I used to say that I’d rather be dead than to lose my eating abilities.  I’ve lasted for such a long time, more than most with DMD.  However, nowadays, I’m having much difficulty swallowing Jell-O, the supposed “assistant” for getting rid of food jams.  Cooking shows (one of my favourite pastimes) make me cry because I’ve lost my passion for both lunch and dinner.  It’s sad when I had been watching them since I was three years old.  Mom even got me a toy kitchen set that was motorized and made sounds.

How did this happen?  Life never stopped being a trial, don’t get me wrong, but I never expected things to become so… bad, and all resulting from a combination of a few minor issues.  I often stay up through the night because something is stuck in my throat and sleeping would be too dangerous.  Exhaustion is seemingly the consequence of not giving up.

A feeding tube is in the works, though I’m still contemplating the idea.  There are times when I don’t feel human anymore, all these artificial extremities, stabbing into my flesh.  I wonder if I should just let go of the endless suffering that afflicts me on a daily basis.  I wonder when I’ll finally reach my limit because I always feel this close to ending everything.

Why do I bother?  No legs, no arms, unable to breathe without a machine, nearly at the point of liquid sustenance, extreme pain, numbness, heart failure, and loneliness in the romance department since forever.  It’s a miracle that I haven’t gone insane already.

People keep calling me brave, an inspiration.  I never asked for this.  I see all the freaks and geeks at the healthcare centre, thinking I don’t want to be like them, but then you suddenly realize, you are one of them.  The cold, hard truth is that crying solves absolutely nothing.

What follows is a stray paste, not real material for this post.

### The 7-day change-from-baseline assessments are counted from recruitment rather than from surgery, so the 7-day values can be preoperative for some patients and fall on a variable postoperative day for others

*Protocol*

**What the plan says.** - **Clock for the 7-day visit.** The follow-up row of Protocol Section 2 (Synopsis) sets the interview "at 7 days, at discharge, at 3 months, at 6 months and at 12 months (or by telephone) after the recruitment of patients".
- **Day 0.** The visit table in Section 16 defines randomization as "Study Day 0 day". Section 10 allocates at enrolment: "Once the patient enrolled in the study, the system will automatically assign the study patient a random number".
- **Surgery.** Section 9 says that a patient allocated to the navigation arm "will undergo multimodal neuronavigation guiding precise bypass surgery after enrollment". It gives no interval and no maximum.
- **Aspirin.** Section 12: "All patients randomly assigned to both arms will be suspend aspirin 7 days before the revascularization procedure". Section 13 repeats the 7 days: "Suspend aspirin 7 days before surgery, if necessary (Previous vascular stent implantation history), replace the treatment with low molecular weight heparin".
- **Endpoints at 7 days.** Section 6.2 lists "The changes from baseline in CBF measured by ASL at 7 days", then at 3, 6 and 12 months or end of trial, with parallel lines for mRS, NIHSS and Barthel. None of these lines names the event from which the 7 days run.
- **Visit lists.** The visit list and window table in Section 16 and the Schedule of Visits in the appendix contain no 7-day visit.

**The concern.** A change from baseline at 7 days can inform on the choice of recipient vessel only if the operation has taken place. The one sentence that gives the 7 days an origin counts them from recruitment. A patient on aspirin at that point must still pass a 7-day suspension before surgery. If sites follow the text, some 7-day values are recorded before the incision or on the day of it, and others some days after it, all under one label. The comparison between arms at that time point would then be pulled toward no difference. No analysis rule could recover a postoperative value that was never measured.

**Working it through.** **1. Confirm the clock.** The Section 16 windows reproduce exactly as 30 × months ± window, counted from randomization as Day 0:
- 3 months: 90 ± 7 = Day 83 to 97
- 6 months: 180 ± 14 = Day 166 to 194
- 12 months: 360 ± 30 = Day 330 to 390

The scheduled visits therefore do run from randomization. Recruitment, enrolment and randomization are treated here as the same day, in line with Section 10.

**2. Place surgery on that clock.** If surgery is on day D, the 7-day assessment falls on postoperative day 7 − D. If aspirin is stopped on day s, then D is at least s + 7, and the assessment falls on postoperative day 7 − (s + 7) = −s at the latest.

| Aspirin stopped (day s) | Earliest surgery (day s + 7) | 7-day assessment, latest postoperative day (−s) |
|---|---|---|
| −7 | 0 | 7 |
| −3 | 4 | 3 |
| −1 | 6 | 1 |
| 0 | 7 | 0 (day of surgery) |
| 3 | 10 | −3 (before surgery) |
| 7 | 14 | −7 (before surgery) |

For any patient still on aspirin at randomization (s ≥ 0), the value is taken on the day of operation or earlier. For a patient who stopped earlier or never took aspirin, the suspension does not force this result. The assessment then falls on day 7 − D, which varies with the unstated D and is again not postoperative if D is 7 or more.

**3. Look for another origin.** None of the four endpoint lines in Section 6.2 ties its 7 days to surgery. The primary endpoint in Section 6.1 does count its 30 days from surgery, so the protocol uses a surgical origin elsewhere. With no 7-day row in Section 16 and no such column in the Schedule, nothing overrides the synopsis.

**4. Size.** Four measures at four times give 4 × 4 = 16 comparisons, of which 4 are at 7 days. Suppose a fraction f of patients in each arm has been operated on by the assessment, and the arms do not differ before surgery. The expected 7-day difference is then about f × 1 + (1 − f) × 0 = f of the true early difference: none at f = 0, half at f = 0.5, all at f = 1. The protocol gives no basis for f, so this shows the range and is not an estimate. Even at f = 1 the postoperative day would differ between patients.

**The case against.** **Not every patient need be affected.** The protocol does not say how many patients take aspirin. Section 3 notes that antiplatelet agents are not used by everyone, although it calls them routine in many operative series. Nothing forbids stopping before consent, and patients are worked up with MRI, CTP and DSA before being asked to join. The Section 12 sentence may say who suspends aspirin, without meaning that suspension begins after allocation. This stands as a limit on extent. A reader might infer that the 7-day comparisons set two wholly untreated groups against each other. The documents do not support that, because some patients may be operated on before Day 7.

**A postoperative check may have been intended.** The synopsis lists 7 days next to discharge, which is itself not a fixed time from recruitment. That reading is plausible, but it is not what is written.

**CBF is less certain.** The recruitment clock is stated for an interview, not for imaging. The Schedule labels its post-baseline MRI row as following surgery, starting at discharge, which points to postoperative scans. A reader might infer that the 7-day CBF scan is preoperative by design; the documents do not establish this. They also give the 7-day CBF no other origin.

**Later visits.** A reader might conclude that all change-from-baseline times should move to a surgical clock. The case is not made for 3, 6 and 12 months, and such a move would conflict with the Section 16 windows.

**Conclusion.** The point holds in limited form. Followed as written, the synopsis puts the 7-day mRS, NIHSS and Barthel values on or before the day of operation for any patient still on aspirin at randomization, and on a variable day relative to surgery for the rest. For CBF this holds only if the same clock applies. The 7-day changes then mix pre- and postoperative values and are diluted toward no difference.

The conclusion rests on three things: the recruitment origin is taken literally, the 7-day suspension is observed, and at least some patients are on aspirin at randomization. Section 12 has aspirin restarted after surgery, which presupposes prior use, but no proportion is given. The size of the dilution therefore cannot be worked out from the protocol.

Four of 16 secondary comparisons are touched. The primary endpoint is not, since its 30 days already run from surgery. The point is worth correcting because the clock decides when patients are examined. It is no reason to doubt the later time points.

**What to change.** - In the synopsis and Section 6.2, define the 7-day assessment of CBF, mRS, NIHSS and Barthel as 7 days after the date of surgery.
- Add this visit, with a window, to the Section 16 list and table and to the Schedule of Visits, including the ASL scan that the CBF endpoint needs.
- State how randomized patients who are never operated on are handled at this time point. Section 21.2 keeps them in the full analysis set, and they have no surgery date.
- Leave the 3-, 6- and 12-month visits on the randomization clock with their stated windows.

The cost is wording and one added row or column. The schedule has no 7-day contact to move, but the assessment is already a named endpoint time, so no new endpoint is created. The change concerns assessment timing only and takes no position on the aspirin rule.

And you want to know what happens when you’re fighting for your survival?  Parents start asking you to send messages to their dead children in heaven.  I’m over that shit.  It doesn’t matter what others say or do because at the end of the day, it’s nothing more than a façade.  Reality tainted the fairytale within my lonely mind a long time ago.

I haven’t faced it all like Frankie says, but looking to the darkness, I know what death means.  Of course, the emotions included aren’t a subject that most will voluntarily divulge, but this isn’t your average person writing.  I used to think ending my life would be so easy and quick, but never realized it came with so many struggles.  I even made a slide show of my life to serve as a reminder that my journey had not ended.

For my entire existence, I fought without hesitation.  I kept going, unafraid and mostly unaffected.  Only, with the notions of death looming over, the different ball game becomes a whole other monster.  I lived with fearlessness, but suffocation makes me scared.  I never thought the world owed me anything, but going through old pictures of my family, I started crying because I resented my loved ones for having such long, beautiful, healthy lives.

Why the fuck am I the only one with Duchenne muscular dystrophy?  Wine glasses and banquet dinners… happy living you smiling sons of bitches!

So many conflicts, this disease is more cerebral than anything.  It’s psychological warfare.  I get a good chuckle whenever people call someone like me a warrior or soldier.  I mean if they genuinely believe the world sees us that way, they seriously need to pull their heads out of the sand.

We’re not idiots.  Do we get the same respect as policemen, firemen, or the military?  You don’t see pretty young ladies lining up to marry us, do you?  In truth, women think we’re boys, while men ignore us because we don’t talk fast or loud enough.  When the battle is internal and invisible to the rest, you’re just a hero by mouth.  A barrage of conflicts is what this is, and something you can’t run away from.  I never wanted to be a hero anyway.  I simply want normalcy.

As my world continues falling apart, my sense of direction also drifts further and further away.  Yet I remain.  That has to count for something, right?  Sometimes you have to fight, even when you don’t know what you’re fighting for.  It’s my secret sauce!